michael said...

@tony smyth: maybe I would "get" the Dead if I did some psychedelics and listened in headphones. I have never done that. Pink Floyd, Bach, Beatles, Coltrane and Imrat Khan:yes. Dead? no.

@Sue Howard: Now I need to check out Jody Radzik! I really look fwd to Brian's long version; I was thinking the other day; my gawd how many people speak out of something that sounds childishly like direct causation; Lakoff's systemic causation seems woefully underappreciated.

@Eric: You're in my thoughts. I think even the greatest scholar of any writer knows the writer's vocabulary to some degree quite estimable, but I also think it's their vocabulary (in the tacit dimension) mixed with the great writer's.

tony smyth said...

Imrat Khan, former cricketer and now politician?? On acid?? Really?

michael said...

@tony: I wondered who you were referring to, so I googled the name and all I came up with is my guy:


His brother Vilyat was even better, I think. But Imrat had a performance on a CD I got from my library that truly SENT me.

chas said...

There is no generic mystical experience because there is no generic person! The mystical experience, which we could call a psychedelic experience, is always going to take on the character of the experiencer, one way or more than likely quite a few others.

My own psychedelic experiences have always been riffs on connection, with my environment and with people. I've had the experience, and it has never had any sort of religious coloring. I was raised Episcopalian and when I quit that in 10th grade I started bouncing around with a lot of different spiritual traditions, old and new, large and small, and have always appreciated the people who were either spiritually atheist/agnostic or of the opinion that we really aren't on the proper level to talk about something as all-encompassing as "God".

I like your bit that starts with this: there is no unmediated mystical or psychedelic experience.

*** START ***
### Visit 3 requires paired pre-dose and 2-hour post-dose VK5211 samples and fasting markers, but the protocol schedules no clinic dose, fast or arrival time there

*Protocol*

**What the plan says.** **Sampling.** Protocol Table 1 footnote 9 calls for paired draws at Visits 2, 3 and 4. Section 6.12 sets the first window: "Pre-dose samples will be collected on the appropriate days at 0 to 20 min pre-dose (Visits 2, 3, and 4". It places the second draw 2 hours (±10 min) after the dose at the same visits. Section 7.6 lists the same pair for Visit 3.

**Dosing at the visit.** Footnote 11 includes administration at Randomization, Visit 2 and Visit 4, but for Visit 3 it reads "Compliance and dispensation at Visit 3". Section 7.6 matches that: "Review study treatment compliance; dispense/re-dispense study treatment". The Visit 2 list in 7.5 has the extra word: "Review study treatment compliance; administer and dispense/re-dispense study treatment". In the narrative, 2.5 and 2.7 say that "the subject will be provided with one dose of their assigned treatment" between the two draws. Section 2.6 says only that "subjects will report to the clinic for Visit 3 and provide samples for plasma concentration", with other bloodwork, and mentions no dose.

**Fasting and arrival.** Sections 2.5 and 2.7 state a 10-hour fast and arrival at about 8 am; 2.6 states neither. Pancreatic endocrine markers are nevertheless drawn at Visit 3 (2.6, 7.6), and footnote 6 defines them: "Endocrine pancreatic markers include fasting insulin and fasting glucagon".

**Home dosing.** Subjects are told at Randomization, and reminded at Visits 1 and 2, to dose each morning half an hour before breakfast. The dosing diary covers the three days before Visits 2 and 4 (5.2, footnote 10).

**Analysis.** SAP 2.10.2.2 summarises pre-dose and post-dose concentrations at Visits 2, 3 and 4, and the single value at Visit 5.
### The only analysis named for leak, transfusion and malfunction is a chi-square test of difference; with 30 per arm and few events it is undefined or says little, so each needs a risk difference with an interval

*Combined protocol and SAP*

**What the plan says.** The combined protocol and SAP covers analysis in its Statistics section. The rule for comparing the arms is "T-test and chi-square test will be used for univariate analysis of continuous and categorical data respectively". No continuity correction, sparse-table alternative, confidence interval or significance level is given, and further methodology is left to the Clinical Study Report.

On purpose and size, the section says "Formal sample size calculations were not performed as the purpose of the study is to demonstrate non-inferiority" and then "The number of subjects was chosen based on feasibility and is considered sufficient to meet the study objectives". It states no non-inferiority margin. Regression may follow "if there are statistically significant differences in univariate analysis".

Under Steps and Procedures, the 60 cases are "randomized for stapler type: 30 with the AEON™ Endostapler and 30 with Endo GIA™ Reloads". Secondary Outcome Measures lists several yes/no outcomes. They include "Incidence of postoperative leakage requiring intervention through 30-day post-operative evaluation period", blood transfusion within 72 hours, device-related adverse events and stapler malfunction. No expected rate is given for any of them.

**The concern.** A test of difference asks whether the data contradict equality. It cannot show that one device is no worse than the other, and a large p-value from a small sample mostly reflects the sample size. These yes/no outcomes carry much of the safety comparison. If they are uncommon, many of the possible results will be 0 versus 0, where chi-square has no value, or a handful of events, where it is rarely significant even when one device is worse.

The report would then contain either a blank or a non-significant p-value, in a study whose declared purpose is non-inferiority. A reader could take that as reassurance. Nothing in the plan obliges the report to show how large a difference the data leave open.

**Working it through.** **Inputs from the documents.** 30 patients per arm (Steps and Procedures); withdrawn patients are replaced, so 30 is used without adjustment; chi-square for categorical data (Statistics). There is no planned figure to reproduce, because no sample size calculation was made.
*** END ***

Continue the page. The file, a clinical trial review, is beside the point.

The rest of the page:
Because there is no unmediated experience of any kind!

Thanks for the meal!

michael said...

@chas- I wish I'd taken it as far as you do, here: even when we think there is no medium through which we're experiencing ANYTHING in life, we're all already mediated via our biases, habits, the structure of our language, our education, our "set" ("setting" might be a more "visible" medium?), our genetic makeup, happy and sad accidents that have occurred to us, and I'm sure many other things that influence the frame/reality tunnel we're working from when we experience ANYTHING.

I think the main reason I emphasized there seems to be no unmediated mystical or psychedelic experience (privileging those two broad mental "states) was because I've read so many books and articles that seem to presuppose that these states must always be mediated...if the idea isn't stated outright. I have no beef with religious language and metaphors, but want to try to shove the notions about psychedelic experience and religious metaphors: they are not required when talking about your trips.

Man, there are times when I'm reminded that the many of the readers of the OG are probably far smarter than the OG himself.

Thanks for adding a lot to the topic, Chas!

chas said...

Just riffing off your ideas, man. I'm enjoying how your mind works.